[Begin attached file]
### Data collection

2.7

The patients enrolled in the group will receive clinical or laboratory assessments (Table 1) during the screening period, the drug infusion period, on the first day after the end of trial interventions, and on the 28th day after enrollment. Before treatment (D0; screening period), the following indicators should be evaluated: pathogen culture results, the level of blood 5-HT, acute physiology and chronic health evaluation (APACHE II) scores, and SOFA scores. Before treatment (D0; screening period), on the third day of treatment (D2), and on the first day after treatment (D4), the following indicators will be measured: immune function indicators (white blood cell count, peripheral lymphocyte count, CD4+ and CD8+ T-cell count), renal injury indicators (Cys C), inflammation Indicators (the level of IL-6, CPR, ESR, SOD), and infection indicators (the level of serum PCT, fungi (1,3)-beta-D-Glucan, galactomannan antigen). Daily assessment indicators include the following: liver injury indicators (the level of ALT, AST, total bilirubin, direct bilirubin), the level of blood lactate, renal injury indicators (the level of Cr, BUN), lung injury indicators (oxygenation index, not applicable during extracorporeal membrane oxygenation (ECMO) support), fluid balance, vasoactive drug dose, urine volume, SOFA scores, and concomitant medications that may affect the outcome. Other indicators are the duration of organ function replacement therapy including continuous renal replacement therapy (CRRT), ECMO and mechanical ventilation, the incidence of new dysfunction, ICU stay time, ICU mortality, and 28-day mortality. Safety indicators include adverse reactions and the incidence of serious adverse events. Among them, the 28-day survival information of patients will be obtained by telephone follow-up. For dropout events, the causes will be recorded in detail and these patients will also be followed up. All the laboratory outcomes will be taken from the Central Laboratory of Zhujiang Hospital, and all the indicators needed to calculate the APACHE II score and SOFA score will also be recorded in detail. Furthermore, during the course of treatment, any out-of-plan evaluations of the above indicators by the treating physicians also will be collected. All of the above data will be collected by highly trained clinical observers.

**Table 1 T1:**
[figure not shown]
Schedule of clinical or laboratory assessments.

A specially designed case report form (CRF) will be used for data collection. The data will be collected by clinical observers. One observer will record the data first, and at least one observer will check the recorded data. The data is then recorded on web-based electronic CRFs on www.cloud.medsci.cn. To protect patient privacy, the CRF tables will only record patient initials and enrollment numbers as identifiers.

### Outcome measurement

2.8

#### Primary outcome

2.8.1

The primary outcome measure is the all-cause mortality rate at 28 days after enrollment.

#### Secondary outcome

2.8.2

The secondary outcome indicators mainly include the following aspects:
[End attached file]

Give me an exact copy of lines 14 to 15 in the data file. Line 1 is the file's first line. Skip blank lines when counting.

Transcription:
2.8.2

The secondary outcome indicators mainly include the following aspects: